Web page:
5 Burst results for "Sarah Hertie"
"sarah hertie" Discussed on Chapo Trap House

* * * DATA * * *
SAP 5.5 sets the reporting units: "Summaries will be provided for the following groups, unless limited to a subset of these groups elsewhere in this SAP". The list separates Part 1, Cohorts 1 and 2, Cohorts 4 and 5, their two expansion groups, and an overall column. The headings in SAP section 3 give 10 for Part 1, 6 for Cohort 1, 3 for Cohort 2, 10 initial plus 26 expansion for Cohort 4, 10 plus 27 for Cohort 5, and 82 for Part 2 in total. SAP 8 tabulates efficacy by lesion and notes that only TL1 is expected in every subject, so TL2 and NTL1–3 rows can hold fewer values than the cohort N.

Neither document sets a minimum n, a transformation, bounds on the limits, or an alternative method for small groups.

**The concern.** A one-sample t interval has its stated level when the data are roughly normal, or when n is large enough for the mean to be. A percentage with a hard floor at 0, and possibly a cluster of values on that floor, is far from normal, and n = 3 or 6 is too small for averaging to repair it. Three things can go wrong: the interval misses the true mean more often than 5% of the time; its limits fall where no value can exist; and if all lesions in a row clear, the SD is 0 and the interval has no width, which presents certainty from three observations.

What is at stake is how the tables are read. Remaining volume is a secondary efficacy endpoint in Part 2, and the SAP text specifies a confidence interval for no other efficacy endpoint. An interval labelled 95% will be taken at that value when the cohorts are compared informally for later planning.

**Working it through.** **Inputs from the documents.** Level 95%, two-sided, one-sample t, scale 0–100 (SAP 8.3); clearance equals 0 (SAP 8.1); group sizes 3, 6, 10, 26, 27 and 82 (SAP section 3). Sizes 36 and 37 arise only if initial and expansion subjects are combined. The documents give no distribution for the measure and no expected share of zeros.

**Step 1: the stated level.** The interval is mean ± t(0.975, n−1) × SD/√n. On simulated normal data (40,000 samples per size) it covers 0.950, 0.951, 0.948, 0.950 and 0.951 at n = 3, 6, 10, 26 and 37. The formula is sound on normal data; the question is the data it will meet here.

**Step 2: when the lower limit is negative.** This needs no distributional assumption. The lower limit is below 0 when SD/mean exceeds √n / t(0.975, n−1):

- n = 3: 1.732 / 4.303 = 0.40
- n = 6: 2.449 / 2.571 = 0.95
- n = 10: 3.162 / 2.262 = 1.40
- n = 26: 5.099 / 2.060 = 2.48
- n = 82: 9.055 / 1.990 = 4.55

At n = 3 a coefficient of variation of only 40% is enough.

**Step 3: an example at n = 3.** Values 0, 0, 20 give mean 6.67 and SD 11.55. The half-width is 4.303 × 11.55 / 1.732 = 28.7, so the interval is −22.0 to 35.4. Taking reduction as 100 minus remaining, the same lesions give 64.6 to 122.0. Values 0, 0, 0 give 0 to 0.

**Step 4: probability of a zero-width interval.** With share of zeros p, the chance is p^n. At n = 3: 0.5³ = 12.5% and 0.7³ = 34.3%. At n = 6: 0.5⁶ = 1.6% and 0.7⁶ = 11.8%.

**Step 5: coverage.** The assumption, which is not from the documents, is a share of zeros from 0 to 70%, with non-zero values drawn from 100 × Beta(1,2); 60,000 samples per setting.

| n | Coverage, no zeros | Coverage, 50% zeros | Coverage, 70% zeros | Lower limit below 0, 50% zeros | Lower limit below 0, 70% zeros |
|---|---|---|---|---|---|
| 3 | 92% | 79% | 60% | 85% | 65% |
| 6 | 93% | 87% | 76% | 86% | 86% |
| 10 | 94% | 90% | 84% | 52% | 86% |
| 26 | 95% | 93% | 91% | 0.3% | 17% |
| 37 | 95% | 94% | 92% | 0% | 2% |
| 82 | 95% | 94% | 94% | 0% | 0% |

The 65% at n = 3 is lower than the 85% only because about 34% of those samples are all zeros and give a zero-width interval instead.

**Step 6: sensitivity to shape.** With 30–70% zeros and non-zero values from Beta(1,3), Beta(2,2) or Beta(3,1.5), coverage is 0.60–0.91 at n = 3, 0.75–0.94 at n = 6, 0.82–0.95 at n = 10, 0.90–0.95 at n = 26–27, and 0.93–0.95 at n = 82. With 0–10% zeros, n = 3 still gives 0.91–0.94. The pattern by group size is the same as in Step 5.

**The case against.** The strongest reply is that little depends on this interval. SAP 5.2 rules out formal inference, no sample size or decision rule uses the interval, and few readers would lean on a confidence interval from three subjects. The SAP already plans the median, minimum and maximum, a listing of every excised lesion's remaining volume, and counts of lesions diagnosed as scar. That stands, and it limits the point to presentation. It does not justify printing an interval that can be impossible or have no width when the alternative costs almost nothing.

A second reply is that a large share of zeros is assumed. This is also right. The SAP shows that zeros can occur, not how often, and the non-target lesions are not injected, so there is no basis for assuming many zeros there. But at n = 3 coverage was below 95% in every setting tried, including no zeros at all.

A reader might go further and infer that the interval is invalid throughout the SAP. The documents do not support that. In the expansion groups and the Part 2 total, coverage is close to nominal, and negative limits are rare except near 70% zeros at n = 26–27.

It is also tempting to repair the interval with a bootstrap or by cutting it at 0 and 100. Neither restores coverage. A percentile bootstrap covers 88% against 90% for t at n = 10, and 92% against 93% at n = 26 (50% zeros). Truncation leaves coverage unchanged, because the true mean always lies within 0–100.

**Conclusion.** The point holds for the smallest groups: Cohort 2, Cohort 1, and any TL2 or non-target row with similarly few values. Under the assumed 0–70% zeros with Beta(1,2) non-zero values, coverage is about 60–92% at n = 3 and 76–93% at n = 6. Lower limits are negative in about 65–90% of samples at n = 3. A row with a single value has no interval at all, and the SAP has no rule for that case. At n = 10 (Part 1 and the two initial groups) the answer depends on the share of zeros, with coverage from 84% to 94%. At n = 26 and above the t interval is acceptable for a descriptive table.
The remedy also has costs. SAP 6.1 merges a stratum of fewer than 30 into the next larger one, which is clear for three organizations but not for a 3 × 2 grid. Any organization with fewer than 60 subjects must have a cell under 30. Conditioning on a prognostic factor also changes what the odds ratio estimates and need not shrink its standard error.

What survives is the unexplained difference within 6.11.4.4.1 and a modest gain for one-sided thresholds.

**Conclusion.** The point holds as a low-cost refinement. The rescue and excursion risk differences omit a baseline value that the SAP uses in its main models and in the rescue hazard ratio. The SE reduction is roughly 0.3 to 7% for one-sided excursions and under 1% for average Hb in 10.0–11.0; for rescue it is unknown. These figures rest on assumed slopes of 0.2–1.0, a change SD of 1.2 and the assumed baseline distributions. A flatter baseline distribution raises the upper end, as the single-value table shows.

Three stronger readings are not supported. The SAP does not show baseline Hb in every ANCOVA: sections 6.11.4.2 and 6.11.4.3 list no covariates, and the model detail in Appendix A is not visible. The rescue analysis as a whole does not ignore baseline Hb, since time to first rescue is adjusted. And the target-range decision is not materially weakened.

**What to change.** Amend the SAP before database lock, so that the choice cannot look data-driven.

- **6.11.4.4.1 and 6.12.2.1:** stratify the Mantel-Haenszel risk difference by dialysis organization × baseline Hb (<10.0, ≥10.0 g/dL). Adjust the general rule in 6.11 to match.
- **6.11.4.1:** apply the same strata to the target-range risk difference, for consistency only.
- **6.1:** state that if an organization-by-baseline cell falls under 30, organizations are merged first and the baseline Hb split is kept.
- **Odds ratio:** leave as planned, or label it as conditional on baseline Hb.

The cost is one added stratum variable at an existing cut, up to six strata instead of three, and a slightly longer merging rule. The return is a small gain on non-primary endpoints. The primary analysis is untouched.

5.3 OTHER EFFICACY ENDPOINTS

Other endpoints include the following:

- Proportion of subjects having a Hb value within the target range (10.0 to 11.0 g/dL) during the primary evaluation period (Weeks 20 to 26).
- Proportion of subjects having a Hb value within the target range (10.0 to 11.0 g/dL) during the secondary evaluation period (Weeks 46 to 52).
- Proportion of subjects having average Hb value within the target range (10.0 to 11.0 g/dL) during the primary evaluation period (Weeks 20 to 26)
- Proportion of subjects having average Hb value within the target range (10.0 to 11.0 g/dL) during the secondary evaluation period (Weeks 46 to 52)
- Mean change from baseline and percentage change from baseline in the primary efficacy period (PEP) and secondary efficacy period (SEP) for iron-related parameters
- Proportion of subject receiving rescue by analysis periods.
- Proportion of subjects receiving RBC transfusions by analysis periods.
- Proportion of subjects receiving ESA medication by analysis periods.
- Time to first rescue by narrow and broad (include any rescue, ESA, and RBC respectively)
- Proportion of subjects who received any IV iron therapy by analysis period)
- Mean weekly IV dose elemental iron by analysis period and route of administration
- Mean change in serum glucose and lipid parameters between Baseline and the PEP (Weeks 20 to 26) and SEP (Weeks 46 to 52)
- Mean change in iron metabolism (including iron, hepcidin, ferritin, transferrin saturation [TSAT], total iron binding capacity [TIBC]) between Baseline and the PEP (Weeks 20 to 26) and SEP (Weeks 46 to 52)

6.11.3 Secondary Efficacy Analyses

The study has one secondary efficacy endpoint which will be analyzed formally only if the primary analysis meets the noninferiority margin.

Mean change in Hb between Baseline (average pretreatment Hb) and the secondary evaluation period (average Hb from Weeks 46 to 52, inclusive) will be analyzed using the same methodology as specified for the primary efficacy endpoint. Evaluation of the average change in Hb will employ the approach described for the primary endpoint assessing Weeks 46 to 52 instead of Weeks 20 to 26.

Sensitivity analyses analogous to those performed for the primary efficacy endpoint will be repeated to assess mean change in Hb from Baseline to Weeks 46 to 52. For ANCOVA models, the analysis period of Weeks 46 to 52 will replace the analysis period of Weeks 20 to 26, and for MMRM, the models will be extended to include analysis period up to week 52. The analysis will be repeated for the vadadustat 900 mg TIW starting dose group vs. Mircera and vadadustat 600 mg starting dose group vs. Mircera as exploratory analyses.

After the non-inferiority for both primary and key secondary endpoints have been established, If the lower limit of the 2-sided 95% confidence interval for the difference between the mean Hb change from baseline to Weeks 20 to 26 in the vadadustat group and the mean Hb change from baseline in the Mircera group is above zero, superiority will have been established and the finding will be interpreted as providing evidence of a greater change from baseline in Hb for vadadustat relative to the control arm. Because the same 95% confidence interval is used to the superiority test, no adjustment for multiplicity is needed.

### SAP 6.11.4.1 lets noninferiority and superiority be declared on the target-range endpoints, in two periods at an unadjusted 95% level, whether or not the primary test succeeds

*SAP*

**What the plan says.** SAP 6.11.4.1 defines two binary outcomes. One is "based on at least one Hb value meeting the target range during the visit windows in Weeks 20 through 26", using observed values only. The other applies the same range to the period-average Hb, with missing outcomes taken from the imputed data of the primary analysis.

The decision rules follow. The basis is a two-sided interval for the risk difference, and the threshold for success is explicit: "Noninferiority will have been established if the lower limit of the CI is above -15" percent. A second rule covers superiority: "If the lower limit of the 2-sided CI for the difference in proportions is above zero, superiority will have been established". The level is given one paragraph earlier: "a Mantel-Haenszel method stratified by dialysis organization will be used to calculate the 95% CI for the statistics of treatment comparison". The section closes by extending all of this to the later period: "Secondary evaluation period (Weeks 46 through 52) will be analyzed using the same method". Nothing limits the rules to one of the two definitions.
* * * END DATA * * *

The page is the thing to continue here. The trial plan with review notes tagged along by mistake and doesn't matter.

"This is something that I would suggest to all young leftists that like you were saying that crypto currency looks like a right wing libertarian thing. And it sorta does when it's bitcoin and social Balaji was immediately tagged as being a right wing of right makes might makes right type meal Wilson. Yes. I've heard a lot of people be very highly suspicious of anything to do with socio biology, just because it's been used for you know, really reactionary purposes in the past. Yes. But I would say this that they're mistaking it for social Darwinism. And it's not that ill Wilson is great. I love him and his students Sarah Hertie wrote a book called mother nature that puts the feminist slant on social biology in a way that he'll Wilson thoroughly approved the the primates since we are a primate the primates that were most closely related to some of them are gangsters like chimps some of them are hippies like banana BOS there's no as him. There's no biological determinism. Also show Belgium is trying to do is say, well, let's see what we can learn from the fact that we are animals. No matter what our brains, and our internet screens, tell us to primates we contain multitudes, the savannah. Yeah. Side and. I just wanna I just wanna continue to say that. If you follow that lesson very far, it leads you to a good life. You begin to think I got to spend more time outdoors. I shouldn't really walk a little bit every day. I should maybe try dancing. Having a lot of sex throwing rocks at things, you know, altering my consciousness on a regular, but controlled basis. I all these things are paleolithic and good for you. Getting sent swan the main character in twenty three twelve one of my favorite little conceits in that book is that there is even some question about whether she remains or I should say they remain humid because as part of some ritual or just party, she ingests an alien hallucinogenic Ilian bacteria that continue. Apply inside them is kind of the internal floor of their body. Yeah. I'd like editing. Iras ahead of the curve on this gut microbiome and much like my because in twenty eleven when I was writing this stuff that wasn't quite as a known as it is. Now, it's funny. How quickly things have changed? And we may indeed finding billion bacteria on an syllabus or on Europa now eating it would be a bold move. That's all I can say bold person. I read that one this scene in the end of Lou Mars. You know spoiler alert when they all take saxes memory pill. Three -ment really reminds me of descriptions. I've heard of what it's like strip on AIBA gain. Are you familiar with either gain or gain or Boga? I've I've only heard of it. I've never tried it. And I'm I'm like to try new drugs. They have to confess to you. But when I was young the what I'm really loving this rehabilitation of psychedelics because for about forty years, I've just built embarrassed at the stupidities of my youth. And now. It's turning out that it wasn't so stupid after all except that we didn't actually know what we're taking. But if we were taking what we thought we were taking psychedelics are now being seen to be a very powerful and profound a change of consciousness, not just while you're tripping. And in fact, that's almost the not the most important part but afterwards somehow absolutely the Michael Palin book has been a revelation, and it's brought all that stuff back onto the table. And again for people in their twenties or in their thirties who are still a young and semi immortal who can can stand the psychic shock of an event that big. I think it's good for you. I live. I've learned some important things. I gotta say about myself in the world for taking psychedelics so co-signed that gain was fiercely the drug that hunter S Thompson completely made up that democratic presidential candidate. Ed Muskie was on the trip. But he made that out of whole cloth, but actually involved in this nineteen seventy percents election. My god. Well Thompson while. The road of excess leads to wisdom. He was a very excessive guy. I was never that excessive..